There are other tests that are used but are not as common.

ASTM D4944 Calcium Carbide Gas Pressure Test – accepted by some manufacturers

ASTM D4263 Plastic Sheet Method -This test can provide useful information, but should NOT be used to determine whether a floor should or should not be installed.

Moisture and your flooring:

The effects of Temperatures and Humidity on wood flooring

Wood products are sensitive to moisture, temperature and humidity. Refer to the chart below to better understand the best in-home environmental relationship between relative humidity (RH) and temperature and its effects on wood moisture content. Determine the current temperature and RH within your home with a hygrometer. Find the combination of temperature and RH in your area on the chart (temperature variations are listed on the left side of the chart, humidity variations are listed along the bottom).

Example: The target or ideal moisture content for wood products is shown in the shaded area to be within 6.1% to 9.4% Wood flooring will perform best when the interior environment is controlled to stay within a relative humidity range of 30% - 50% or 45% to

65%, for example, and a temperature range of 60° to 80° Fahrenheit. (In some geographical areas, the ideal humidity range might be higher or lower, 30% - 50% or 45% to 65% for example). It is critical to maintain the relative humidity in your home to not fluctuate more than 20% at any given time of the year. Hardwood flooring installed in areas with a wider variation in RH (fluctuation in RH of more than 20%) can negatively impact board performance and may result in excessive movement (expansion / contraction, squeaks, board gapping, board-edge cupping, finish splits and other related issues).

Moisture Content of Wood at Various Temperatures and Relative Humidity
Moisture Content of Wood at Various Temperatures and Relative Humidity



For best product performance, ensure the temperature in the home is between 60º and 80º F before, during, and after installation and for

the life of the flooring.


For best performance, flooring should be ideally conditioned, installed and maintained to consistent indoor temperatures of 60°- 80° F and relative humidity of 30% or above to 70% or below with a maximum fluctuation of 20%, before, during and after the installation and for the life of the flooring). Ideal interior environmental conditions will vary from region to region and jobsite to jobsite, the relative humidity figures on your project maybe higher or lower.

The key is to ensure that the change in relative humidity stays within a 20% range (e.g.30% to 50% or 35% to 55% etc…) and does not fluctuate beyond 20% for sustained periods, enough to affect the flooring. Home environments where the indoor Relative Humidity levels are below 30% or above 70% are not recommended.

Not following the written recommendations can negatively impact board performance and may result in excessive movement, squeaks, board gapping, board-edge cupping, cracks, twists, finish splits, flaking, chipping, fading and other related issues.

Any home that may have a sustained change in relative humidity greater than 20% fluctuation needs an HVAC system equipped with a humidifier or dehumidifier to regulate the interior environment within a 20% range of fluctuation. Installing hardwood in an environment that is not maintained can be detrimental to the flooring.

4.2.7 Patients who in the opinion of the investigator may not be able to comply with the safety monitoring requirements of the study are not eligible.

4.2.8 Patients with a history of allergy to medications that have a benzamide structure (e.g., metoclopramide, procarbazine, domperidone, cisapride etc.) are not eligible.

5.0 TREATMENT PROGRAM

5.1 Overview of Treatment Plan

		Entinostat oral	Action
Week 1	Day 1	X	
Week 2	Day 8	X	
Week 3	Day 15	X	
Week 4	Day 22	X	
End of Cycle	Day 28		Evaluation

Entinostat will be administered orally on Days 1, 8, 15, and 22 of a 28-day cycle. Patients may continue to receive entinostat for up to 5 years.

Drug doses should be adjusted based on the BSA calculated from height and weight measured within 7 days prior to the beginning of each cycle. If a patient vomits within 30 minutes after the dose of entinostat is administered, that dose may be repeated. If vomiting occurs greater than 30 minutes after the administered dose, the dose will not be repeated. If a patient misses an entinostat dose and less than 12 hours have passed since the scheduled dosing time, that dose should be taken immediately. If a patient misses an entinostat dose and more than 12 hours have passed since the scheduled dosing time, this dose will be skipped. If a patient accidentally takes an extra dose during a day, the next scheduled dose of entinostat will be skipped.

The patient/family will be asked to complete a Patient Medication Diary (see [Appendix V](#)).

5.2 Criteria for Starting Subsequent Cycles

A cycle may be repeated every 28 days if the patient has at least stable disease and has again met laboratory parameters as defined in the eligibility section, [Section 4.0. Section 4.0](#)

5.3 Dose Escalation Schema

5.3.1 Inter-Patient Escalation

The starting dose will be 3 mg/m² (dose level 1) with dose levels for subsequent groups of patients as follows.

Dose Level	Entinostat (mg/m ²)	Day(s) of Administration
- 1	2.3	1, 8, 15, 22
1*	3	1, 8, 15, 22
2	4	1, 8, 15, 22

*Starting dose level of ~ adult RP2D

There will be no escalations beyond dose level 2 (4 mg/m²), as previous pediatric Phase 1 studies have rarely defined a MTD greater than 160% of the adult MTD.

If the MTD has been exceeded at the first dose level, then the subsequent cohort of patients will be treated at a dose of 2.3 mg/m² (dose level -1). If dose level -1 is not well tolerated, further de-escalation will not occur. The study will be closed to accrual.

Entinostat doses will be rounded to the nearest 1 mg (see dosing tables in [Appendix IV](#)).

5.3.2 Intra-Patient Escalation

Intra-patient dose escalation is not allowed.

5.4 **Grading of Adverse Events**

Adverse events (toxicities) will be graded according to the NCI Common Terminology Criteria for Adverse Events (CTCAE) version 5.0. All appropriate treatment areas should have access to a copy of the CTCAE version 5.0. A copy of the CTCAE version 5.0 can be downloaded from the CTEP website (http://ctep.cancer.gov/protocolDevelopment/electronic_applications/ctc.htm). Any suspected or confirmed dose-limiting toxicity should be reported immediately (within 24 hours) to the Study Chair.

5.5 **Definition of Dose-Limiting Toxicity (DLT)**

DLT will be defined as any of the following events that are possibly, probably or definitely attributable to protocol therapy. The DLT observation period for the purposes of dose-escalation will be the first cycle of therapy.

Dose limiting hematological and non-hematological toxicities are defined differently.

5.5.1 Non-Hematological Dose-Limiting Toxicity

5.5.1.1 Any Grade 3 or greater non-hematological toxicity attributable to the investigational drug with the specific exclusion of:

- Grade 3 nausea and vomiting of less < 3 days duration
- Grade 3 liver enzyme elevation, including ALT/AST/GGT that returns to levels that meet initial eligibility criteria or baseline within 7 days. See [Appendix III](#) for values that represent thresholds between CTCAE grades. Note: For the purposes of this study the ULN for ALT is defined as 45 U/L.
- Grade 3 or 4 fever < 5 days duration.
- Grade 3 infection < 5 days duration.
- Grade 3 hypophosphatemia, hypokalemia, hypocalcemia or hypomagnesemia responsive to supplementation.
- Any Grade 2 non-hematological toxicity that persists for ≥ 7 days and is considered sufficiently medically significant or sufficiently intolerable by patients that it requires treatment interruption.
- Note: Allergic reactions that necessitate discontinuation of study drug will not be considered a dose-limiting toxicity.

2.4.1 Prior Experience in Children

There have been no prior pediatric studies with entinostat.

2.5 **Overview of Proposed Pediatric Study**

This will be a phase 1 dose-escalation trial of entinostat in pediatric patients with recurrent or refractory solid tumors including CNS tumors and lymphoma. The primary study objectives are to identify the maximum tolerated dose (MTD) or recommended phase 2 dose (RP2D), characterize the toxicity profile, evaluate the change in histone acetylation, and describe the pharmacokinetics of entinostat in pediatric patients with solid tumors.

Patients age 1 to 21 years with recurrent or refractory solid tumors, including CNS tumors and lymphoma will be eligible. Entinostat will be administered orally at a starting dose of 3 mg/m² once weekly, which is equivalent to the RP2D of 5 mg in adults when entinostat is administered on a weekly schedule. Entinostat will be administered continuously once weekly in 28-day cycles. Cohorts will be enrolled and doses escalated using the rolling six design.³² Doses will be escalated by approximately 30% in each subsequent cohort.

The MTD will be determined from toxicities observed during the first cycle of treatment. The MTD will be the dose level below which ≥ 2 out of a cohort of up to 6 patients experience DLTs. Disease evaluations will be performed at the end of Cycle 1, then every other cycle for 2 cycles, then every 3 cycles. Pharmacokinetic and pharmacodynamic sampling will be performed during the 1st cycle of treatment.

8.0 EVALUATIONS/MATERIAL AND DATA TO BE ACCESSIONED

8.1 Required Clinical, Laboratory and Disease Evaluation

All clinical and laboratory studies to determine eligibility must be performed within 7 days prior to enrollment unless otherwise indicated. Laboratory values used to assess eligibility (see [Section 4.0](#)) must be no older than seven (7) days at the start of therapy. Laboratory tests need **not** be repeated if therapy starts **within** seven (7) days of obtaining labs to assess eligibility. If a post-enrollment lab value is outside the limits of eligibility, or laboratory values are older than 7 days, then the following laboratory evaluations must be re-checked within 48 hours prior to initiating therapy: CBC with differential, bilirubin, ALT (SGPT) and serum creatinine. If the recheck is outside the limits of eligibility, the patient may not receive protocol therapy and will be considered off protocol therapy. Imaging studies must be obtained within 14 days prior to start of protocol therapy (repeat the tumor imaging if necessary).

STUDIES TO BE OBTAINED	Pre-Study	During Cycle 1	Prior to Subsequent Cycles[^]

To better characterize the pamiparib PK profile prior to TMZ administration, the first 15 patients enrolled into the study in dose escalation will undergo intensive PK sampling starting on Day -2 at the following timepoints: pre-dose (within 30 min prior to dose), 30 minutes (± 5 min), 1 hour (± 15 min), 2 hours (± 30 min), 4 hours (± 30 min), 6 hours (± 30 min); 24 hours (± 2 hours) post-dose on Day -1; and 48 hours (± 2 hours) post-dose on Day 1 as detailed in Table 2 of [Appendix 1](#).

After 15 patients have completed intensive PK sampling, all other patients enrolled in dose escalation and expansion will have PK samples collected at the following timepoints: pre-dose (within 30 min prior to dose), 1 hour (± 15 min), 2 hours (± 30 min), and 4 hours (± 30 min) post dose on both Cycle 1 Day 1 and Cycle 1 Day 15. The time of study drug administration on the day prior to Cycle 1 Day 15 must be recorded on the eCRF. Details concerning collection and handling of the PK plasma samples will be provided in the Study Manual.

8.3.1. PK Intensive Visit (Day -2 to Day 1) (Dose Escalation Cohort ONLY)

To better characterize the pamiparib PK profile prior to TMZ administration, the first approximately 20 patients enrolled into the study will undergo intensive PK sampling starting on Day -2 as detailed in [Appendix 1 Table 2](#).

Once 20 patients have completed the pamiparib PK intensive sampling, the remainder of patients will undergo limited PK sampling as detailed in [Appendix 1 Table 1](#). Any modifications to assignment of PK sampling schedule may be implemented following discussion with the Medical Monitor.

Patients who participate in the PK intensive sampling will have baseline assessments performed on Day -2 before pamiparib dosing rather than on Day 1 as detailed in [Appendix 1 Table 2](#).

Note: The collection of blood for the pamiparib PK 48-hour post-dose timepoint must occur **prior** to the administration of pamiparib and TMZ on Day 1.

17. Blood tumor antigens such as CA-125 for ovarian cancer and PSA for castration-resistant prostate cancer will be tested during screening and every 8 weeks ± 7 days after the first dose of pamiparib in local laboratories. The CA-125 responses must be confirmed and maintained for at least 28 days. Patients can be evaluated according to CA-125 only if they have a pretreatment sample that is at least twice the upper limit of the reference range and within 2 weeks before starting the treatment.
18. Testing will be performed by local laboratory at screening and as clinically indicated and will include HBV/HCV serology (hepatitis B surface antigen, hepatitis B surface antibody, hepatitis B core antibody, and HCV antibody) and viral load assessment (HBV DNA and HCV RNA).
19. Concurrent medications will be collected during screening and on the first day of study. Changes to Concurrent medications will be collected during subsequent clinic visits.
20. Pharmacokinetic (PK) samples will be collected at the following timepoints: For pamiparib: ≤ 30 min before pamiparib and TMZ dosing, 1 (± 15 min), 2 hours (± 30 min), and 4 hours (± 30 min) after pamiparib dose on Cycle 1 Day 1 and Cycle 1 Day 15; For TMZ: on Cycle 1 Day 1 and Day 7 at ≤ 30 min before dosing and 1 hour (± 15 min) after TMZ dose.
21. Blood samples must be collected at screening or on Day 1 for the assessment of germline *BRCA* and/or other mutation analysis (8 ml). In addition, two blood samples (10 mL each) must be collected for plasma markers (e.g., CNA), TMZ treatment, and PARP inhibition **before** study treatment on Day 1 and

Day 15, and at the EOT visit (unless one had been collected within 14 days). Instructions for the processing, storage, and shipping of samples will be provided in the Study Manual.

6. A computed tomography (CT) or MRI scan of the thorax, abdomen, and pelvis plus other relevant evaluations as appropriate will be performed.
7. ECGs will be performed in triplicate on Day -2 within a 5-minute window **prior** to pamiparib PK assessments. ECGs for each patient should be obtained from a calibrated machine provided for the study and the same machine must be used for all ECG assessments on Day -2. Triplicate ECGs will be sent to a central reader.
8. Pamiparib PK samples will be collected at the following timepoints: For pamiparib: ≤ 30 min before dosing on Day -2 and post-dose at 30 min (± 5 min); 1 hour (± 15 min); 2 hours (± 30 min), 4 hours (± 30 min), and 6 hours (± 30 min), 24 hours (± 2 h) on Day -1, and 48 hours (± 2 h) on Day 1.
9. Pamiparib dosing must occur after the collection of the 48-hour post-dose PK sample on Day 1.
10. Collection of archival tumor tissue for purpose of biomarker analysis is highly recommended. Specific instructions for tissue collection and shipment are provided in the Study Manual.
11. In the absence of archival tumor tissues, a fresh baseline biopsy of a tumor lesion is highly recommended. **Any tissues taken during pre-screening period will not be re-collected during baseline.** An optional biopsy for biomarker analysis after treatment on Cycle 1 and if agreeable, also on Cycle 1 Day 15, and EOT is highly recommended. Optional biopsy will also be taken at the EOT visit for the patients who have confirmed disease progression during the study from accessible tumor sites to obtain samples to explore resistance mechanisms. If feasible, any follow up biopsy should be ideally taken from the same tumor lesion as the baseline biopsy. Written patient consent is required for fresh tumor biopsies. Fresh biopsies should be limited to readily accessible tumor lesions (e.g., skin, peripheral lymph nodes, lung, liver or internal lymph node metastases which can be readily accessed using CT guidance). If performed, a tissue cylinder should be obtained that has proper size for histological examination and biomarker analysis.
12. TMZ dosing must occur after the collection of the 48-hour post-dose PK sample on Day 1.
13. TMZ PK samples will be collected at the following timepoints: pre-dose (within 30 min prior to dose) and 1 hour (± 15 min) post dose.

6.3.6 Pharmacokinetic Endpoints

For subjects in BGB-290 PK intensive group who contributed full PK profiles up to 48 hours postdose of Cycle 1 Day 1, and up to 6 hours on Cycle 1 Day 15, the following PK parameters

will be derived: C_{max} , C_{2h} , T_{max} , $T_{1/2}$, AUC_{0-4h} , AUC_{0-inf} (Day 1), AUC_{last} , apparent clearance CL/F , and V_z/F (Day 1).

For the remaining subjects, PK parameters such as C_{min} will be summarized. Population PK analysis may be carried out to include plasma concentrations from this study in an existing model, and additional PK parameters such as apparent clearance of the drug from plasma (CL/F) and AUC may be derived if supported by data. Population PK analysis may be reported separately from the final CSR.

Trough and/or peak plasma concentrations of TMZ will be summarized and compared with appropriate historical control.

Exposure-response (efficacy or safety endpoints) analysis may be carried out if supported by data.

The map below can be used to calculate what the optimum baseline or average moisture content of interior wood products should be prior to installation for each state and region. The first number indicates the average moisture content of wood during the wintertime (months having lower humidity), and the second number indicates the average moisture content during the summer time or (months having higher humidity).

To calculate the optimal baseline or average wood moisture content in your state or region, add the high season number and low season number together then divide by two. Example: If your state or region has an expected low of 6% to a high of 12% moisture content, the average baseline moisture content of the wood before installation would be 9%. The goal is to acclimate the flooring to this average figure and then the installation can begin.

Very dry or humid regions of the country usually 

The most reliable moisture-content numbers will be obtained using a species-specific moisture meter to determine the moisture content of the wood flooring.

The USDA moisture map is a helpful guide for installations. Without proper temperature, humidity and ventilation controls, actual moisture content in any location may differ significantly from these numbers. In all cases it is the installer or homeowner’s responsibility to determine if the indoor environment, moisture content and jobsite conditions are suitable for wood floor installations.require extended conditioning to balance the new flooring to the environment it will service.


Summer & Winter Moisture Map
Summer & Winter Moisture Map


Use a meter that is species / material adjustable. E.g. Ligno-scanner SDM or mini-Ligno DX/C moisture meter.

Check the moisture content of multiple planks. It’s recommended to randomly test 40 boards for up to the first 1,000 square feet, and an additional 4 readings per 100 square feet thereafter, and average the results. 

As a guide, the flooring’s average moisture content must be within 4% of the subfloor for strip flooring (boards 2-1/4” or less) and 2% for plank flooring (3” or wider).

When wood subfloor readings are not available calculate the moisture content for the ambient conditions in the home or compare with other wood products in the home, e.g. trim.

Any unusually high or low moisture readings should be isolated and not installed in the floor.

Keep a permanent record of all readings.


Image of Moisture Meter
Mini-Ligno DX/C Moisture Meter


Ligno-Scanner SDM Moisture Meter
Ligno-Scanner SDM Moisture Meter

Please note that manufacturer’s installation guidelines should always be reviewed before commencing installation.

References: NWFA and LL Flooring Installation Guidelines

LL Flooring Technical and Installation